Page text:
Gospel Gazette Online
Vol. 13 No. 3 March 2011
Page 4

Priscilla's Page Editor's Note

Be Not Many Teachers

Bonnie Rushmore

James instructs us in 3:1, “My brethren, let not many of you become teachers, knowing that we shall receive a stricter judgment.” In the timeframe of James writings, the Jews looked at those who were teachers as a place of honor and respect, and many new Christians desired to be teachers in order to receive prestige among their brethren. It was common in the synagogue to allow anyone an opportunity to stand up and teach those gathered at any given time. The New Testament disciples frequently used this practice to teach Christ and His church to the Jews. This custom may have been a factor in the problem at the Corinthian church that Paul addressed in 1 Corinthians 14 when addressing the misuse of spiritual gifts, admonishing the brethren to do all things decently and in order.

James cautioned Christians about their desire to teach, warning them that they will be held accountable for what they teach. Essentially, he said, “Make sure your reason for teaching is that you know the truth and want to share that truth with others. Do not teach to be seen, heard and praised. Only teach if you have the ability to proclaim God’s Word in a manner for others to understand and apply the lesson to their lives, and always be prepared.”

Burton Coffman made the following observation “In saying, ‘Be not many teachers,’ James did not seek to discourage any who might have been qualified for such work.  As Harper suggested, ‘His words were meant to remind us of our responsibilities, rather than to deter us from our duties’” (Harper qtd. in Coffman).

The apostle Paul also addressed unqualified teachers in 1 Timothy 1:3-7:

As I urged you when I went into Macedonia — remain in Ephesus that you may charge some that they teach no other doctrine,  nor give heed to fables and endless genealogies, which cause disputes rather than godly edification which is in faith. Now the purpose of the commandment is love from a pure heart, froma good conscience, and fromsincere faith, from which some, having strayed, have turned aside to idle talk, desiring to be teachers of the law, understanding neither what they say nor the things which they affirm.

Paul instructed Timothy and others what they were to teach and what to avoid teaching. One type of teaching will make strong Christians, and the other will cause God’s children to turn away from Him. A qualified teacher must know God’s Word and teach it! Unqualified teachers, however, simply desire the notoriety of being a teacher, but they do not know the Word, and they spend their time discussing frivolous, unsubstantiated beliefs.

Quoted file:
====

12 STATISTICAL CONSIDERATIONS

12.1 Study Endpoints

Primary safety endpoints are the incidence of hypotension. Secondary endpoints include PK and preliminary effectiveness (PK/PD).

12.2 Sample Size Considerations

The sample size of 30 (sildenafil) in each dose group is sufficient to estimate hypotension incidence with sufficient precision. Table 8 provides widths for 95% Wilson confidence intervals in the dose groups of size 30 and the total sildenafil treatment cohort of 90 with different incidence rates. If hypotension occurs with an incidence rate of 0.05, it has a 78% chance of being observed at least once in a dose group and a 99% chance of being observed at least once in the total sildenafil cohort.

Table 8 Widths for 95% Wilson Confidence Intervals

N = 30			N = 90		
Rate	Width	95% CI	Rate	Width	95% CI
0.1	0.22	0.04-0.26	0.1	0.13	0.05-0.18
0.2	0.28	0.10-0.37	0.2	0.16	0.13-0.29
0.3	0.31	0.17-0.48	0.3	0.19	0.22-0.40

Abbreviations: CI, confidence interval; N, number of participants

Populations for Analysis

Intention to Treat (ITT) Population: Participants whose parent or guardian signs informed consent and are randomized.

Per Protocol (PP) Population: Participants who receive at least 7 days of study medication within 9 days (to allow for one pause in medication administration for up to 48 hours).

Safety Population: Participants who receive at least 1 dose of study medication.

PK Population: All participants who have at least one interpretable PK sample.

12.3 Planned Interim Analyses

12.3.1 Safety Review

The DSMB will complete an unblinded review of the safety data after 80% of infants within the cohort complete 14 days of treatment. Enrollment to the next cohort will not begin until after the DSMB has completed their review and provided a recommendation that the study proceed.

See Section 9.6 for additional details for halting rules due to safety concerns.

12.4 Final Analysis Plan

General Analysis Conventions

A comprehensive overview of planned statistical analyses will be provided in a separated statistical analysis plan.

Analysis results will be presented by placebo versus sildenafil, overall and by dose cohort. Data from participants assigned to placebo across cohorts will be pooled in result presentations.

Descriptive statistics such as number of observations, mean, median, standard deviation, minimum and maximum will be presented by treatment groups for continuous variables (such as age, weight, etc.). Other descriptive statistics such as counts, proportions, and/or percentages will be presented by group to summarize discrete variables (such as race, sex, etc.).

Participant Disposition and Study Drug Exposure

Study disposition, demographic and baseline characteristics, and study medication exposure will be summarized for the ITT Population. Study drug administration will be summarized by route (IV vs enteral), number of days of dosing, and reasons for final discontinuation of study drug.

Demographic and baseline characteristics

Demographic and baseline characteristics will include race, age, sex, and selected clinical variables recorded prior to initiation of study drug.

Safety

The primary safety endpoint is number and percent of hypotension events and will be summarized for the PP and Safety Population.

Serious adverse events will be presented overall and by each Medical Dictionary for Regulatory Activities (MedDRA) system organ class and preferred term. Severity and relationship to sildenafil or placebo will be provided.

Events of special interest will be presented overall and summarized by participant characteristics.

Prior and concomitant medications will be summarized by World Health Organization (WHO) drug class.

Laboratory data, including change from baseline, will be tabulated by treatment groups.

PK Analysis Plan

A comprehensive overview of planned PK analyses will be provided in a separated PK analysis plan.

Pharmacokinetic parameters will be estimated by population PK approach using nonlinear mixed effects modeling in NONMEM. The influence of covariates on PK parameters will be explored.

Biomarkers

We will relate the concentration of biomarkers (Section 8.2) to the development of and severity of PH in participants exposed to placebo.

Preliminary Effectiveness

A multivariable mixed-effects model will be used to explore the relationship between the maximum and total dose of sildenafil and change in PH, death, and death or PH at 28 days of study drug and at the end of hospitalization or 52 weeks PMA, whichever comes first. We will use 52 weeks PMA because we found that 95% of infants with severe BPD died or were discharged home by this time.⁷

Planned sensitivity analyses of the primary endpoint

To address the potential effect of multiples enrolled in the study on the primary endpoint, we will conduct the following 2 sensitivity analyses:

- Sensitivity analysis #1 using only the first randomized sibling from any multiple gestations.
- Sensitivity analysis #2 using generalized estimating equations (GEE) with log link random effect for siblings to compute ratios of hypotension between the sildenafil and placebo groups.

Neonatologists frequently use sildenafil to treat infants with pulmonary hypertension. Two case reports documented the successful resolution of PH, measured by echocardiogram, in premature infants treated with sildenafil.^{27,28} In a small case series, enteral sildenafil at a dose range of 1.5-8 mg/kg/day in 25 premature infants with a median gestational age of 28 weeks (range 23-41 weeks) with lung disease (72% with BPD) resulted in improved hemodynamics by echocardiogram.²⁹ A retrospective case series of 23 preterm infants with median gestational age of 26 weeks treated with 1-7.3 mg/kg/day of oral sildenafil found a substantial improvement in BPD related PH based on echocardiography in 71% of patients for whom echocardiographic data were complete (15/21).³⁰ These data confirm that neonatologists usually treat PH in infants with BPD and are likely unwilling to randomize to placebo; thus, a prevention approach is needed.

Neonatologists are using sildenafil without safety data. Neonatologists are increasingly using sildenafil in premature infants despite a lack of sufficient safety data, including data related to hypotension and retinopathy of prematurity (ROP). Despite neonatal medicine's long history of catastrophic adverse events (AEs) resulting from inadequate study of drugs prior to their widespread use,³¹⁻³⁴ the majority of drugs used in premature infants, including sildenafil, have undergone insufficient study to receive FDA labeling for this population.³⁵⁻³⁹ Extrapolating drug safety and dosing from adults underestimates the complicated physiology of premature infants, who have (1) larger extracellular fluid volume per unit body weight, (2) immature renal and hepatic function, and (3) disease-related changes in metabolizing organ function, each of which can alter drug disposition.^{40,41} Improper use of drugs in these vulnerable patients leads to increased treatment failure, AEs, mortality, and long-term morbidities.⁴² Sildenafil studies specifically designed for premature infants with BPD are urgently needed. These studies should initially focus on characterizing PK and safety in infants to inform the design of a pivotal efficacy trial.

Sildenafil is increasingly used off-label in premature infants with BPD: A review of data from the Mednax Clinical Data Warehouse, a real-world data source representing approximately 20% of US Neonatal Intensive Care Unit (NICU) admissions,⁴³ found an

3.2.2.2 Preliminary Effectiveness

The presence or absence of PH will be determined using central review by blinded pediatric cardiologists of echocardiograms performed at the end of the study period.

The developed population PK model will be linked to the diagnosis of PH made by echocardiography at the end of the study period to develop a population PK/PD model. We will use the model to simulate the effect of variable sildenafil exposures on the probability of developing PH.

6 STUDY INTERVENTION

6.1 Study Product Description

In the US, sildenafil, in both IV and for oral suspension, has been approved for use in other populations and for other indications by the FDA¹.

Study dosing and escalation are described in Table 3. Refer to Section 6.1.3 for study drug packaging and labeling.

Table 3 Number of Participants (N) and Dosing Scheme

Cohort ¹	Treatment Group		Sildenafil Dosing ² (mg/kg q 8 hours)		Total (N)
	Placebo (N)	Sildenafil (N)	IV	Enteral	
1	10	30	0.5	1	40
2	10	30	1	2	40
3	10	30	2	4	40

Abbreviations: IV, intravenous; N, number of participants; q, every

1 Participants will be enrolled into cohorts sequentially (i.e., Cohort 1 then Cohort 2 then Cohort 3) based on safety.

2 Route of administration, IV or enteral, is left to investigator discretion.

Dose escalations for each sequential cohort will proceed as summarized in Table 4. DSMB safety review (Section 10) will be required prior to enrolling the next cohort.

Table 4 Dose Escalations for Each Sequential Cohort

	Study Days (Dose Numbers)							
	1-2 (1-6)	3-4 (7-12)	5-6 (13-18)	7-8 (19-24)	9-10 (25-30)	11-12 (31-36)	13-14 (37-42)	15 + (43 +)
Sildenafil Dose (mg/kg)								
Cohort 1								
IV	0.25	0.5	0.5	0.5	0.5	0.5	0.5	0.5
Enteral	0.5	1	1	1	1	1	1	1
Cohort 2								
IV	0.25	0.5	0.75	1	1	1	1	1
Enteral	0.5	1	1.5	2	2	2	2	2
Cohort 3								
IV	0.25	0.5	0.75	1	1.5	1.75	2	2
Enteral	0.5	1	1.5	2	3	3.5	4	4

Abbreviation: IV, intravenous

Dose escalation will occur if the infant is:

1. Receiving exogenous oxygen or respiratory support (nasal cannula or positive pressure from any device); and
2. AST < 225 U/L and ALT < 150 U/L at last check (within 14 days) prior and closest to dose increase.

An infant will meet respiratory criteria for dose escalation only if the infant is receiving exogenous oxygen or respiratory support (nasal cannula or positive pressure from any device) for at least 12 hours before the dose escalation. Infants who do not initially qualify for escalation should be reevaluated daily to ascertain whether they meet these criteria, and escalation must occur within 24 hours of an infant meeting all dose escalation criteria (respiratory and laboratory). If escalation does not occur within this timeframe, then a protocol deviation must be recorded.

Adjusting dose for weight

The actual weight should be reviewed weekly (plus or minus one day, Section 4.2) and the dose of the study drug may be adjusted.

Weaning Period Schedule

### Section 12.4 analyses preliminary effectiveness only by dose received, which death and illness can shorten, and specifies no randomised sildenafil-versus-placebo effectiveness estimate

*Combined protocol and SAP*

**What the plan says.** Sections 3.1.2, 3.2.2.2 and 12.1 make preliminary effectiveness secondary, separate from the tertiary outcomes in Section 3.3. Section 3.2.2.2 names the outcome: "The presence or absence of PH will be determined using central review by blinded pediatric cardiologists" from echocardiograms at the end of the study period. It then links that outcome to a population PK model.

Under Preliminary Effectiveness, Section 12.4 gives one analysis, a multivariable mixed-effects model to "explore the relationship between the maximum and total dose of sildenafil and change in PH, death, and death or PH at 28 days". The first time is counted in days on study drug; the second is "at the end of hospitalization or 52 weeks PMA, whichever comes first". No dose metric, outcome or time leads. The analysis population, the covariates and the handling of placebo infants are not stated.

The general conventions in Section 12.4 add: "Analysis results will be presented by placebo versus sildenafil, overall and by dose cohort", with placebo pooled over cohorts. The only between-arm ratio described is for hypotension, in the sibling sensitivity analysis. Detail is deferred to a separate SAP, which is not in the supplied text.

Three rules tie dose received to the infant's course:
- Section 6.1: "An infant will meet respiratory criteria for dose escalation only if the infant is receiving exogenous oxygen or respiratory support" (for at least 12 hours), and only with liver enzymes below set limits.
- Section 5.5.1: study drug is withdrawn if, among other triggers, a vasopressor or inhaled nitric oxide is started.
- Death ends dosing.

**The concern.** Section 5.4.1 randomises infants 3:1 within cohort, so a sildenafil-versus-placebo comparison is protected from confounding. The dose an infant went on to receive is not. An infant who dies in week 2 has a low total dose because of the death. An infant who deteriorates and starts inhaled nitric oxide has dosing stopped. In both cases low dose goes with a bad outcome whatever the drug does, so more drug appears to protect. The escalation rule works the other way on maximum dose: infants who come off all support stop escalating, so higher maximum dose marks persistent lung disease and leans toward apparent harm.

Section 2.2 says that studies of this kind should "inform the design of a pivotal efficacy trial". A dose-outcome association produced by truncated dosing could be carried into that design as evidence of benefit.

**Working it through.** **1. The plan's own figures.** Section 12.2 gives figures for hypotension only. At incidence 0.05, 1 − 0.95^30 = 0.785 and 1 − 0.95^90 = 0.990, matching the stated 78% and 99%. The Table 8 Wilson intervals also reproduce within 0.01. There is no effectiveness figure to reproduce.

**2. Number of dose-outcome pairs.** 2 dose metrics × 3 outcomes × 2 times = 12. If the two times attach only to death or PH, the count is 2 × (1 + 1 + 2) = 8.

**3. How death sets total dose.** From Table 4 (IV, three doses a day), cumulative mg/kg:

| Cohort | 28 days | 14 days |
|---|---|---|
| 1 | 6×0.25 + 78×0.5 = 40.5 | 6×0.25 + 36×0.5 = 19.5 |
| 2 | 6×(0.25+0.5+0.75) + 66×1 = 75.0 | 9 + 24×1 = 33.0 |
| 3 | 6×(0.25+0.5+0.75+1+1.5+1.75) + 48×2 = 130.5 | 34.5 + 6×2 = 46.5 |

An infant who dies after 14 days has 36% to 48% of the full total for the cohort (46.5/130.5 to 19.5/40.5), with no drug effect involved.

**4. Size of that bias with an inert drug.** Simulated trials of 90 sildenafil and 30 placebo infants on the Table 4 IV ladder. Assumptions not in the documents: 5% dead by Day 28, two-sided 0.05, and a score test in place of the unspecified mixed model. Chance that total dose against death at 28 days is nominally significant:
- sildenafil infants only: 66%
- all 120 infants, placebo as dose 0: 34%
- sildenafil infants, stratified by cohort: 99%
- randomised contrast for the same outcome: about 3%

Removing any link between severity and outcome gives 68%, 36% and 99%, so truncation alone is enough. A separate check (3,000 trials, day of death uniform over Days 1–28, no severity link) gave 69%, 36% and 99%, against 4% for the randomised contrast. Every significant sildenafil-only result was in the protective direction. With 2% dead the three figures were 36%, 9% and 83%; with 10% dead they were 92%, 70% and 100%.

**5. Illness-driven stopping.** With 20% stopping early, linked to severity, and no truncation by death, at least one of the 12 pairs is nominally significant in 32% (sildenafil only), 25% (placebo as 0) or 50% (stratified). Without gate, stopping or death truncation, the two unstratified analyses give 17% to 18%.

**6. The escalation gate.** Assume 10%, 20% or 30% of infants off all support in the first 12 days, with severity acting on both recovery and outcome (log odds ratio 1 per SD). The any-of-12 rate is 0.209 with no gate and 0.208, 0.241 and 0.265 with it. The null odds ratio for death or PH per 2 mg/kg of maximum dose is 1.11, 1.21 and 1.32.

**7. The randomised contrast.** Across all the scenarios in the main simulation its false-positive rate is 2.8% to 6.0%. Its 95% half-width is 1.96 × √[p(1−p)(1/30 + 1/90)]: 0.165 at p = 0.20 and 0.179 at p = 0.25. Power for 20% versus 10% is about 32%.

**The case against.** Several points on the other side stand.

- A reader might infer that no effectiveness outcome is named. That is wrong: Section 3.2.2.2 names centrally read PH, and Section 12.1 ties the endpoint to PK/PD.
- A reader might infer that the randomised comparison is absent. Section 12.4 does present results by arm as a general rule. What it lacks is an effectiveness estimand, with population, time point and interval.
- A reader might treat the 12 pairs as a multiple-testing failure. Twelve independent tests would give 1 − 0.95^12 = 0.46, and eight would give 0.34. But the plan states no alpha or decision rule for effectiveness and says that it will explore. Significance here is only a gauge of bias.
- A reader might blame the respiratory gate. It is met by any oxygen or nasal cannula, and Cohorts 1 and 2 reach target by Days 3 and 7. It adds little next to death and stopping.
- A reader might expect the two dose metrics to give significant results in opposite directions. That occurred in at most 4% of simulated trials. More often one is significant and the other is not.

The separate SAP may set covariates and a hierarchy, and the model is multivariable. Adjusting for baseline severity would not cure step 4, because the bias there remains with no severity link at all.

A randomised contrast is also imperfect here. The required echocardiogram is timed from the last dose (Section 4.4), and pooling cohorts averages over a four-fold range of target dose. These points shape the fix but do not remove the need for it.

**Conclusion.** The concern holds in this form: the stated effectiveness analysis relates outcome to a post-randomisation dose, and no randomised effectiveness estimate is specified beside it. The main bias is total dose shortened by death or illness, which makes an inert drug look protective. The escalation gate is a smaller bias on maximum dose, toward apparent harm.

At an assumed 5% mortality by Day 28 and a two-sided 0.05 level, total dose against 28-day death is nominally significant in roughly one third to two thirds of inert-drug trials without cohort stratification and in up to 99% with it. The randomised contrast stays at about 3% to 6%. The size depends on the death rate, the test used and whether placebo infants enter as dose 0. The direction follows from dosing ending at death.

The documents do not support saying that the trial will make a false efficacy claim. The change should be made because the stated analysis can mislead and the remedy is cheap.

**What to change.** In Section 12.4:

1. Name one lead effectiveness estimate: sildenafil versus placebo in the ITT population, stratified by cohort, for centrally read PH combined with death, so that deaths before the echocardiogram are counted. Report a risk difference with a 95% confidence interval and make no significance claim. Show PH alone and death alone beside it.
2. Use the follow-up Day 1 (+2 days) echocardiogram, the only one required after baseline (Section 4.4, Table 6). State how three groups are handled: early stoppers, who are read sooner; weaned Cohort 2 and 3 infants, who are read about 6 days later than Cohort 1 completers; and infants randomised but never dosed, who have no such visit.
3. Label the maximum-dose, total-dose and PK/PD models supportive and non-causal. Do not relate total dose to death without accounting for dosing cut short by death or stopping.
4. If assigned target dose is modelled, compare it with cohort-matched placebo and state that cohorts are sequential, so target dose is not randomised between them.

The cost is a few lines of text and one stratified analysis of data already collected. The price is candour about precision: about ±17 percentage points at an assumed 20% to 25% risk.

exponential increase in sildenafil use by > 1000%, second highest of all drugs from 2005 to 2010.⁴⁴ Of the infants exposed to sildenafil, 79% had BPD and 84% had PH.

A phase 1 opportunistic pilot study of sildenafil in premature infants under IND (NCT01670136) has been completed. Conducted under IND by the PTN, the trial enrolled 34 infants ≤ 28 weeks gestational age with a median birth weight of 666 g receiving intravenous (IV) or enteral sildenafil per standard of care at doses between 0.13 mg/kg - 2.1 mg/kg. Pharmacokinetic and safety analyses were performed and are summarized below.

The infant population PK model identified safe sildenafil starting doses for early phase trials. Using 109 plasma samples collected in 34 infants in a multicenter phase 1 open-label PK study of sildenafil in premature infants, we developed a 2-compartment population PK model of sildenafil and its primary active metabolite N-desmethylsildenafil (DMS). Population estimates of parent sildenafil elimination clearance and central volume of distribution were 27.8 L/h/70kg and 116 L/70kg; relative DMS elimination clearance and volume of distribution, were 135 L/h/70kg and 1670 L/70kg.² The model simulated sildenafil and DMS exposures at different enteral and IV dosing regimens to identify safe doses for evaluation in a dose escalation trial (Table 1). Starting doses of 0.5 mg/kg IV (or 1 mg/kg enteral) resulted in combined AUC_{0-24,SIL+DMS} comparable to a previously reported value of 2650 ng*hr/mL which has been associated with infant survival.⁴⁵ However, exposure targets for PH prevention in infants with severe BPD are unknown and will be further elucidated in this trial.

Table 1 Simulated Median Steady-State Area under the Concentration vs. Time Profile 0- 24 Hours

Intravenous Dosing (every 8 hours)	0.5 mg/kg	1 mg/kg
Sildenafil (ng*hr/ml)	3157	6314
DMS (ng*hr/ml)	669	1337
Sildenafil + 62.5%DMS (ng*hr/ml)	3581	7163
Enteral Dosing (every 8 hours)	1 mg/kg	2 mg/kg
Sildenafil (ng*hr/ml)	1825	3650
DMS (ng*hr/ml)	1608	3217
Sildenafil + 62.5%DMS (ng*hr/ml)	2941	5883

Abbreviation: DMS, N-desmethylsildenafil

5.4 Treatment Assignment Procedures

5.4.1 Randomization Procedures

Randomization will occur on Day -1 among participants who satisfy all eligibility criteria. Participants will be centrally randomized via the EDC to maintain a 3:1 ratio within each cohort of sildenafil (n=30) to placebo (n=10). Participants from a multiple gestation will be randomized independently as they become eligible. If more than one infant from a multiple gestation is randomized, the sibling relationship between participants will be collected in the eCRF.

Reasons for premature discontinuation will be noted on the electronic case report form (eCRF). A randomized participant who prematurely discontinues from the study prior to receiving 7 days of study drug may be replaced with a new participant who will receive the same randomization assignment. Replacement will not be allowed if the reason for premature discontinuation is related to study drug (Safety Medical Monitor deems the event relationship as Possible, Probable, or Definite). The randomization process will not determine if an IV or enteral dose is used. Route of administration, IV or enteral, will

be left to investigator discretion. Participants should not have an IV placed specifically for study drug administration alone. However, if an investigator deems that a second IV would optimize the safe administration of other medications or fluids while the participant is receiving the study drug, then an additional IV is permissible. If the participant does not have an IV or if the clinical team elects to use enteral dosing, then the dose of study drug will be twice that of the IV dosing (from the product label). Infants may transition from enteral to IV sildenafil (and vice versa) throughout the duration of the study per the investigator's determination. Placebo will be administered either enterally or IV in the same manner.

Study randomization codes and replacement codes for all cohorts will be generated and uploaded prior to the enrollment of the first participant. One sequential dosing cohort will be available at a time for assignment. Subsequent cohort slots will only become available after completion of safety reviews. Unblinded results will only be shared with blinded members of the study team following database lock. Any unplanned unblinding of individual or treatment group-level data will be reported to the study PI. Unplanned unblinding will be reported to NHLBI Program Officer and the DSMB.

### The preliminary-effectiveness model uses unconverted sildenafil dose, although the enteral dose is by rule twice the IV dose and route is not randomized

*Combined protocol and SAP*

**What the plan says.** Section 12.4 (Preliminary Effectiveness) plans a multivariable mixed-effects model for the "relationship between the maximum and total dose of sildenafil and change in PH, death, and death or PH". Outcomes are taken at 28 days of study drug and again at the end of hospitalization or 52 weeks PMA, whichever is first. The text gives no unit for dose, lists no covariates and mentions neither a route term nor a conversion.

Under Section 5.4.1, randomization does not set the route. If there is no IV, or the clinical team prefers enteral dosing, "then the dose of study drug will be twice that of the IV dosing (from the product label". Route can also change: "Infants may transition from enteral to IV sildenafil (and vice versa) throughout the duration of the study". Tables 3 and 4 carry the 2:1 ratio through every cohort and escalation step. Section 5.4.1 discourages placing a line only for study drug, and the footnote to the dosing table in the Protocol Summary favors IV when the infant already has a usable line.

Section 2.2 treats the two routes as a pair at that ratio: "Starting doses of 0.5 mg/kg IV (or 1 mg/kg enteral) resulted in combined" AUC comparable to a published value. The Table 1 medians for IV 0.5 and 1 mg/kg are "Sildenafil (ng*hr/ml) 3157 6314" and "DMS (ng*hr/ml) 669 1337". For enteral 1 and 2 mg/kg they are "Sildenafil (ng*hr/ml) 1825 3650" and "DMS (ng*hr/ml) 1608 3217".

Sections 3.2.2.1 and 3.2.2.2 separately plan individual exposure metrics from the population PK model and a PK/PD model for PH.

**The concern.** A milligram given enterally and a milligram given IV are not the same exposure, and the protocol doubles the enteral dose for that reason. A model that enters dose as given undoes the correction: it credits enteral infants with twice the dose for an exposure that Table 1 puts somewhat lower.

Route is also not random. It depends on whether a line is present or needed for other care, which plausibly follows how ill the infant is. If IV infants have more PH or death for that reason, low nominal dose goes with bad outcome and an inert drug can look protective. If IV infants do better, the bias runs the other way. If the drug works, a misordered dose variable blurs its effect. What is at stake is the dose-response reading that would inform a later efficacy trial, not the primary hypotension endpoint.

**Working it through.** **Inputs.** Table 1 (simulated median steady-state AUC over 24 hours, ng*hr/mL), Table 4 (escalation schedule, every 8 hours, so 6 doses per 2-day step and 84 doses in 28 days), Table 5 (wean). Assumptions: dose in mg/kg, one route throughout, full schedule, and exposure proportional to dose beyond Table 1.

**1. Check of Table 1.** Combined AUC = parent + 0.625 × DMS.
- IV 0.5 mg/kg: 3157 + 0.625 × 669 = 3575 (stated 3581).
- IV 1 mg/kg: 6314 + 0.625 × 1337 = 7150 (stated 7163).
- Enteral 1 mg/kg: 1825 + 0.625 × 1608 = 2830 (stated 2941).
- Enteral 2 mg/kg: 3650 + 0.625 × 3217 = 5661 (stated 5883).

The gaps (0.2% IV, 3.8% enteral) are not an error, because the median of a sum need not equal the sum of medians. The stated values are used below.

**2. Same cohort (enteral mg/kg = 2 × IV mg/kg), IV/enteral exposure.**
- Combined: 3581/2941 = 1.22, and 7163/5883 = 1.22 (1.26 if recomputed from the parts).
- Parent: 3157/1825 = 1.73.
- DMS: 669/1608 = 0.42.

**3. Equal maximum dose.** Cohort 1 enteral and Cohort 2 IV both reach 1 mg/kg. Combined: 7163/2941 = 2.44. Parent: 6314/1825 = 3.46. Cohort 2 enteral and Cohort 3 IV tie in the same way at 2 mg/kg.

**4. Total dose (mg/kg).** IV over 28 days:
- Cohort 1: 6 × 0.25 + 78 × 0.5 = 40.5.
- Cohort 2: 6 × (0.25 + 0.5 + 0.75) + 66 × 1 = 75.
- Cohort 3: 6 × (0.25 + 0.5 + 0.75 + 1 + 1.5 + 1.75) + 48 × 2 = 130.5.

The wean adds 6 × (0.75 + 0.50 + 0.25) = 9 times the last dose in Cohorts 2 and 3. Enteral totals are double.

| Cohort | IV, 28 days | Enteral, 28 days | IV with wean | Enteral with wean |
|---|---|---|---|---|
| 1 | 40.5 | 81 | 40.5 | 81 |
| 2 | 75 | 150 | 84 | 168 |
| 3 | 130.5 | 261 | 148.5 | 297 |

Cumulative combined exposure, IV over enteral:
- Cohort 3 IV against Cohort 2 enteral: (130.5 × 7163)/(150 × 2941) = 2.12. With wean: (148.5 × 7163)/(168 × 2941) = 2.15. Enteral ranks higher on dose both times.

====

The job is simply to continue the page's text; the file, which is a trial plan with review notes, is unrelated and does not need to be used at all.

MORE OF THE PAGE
Neither James nor Paul’s words allow Christian to exempt themselves from fulfilling the words of Christ in Matthew 28:19-20, “Go therefore and make disciples of all the nations, baptizing them in the name of the Father and of the Son and of the Holy Spirit, teaching them to observe all things that I have commanded you; and lo, I am with you always, evento the end of the age.” Each Christian has the responsibility to reach out to lost souls and bring them to Christ. Every Christian should be able to tell someone what he or she needs to do to be saved. This is not optional; it is a command (Mark 16:15-16; Luke 24:46; Acts 1:8; 1 Peter 3:15).

Both James and Paul instructed all teachers to be careful what they teach; those who teach will be judged accordingly. As teachers, we are responsible for the truth we present to others, and we are responsible for any error we may proclaim. If we teach false doctrine that leads a soul to condemnation on the Judgment Day, God will condemn us for that lost soul. Teachers have a grave responsibility to know the Truth and proclaim only the Truth.

These words of caution should be applied to anyone who makes an oral presentation of God’s Word – preachers, Bible class teachers, those involved in one-on-one Bible teaching and those who teach by the written word. The saying, “The pen is mightier than the sword,” written by Edward Bulwer-Lytton in 1839, still rings true today. The written word is a mighty tool in the hand of faithful Christians. Many souls have been won to Christ because of a piece of literature handed to them. Not all Christians have an opportunity to teach orally, so some use the written word as a means to fulfill the Lord’s command to teach. The written word can reach individuals that do not have access to oral teaching. The written word can be accessed at the reader’s convenience, which may not coincide with an oral teacher’s time.

Our written words carry the same warning James gave in 3:1, “My brethren, let not many of you become teachers, knowing that we shall receive a stricter judgment.” As writers, the number of souls exposed to our writings is innumerable. One article or tract can be passed from hand to hand, and we may never know how many individuals read what we wrote. With the use of the internet, thousands of souls can read our words, and we will never know just how many may be affected by our words. As authors, putting God’s message in written form for the masses, we better make sure we are teaching only God’s Word. Our opinions, our suppositions, any thought that cannot be backed with book, chapter and verse should have a qualifying statement letting the reader know that this thought cannot be proven in God’s Word. Anything we write should be presented to the public only after a thorough study of God’s Word.

Yes, the pen is mightier than the sword, but what a weight of burden it carries to the author!

Works Cited

Coffman, James Burton. James Burton Coffman Bible Study Library. CD-ROM. Abilene: ACU Press, 1989.

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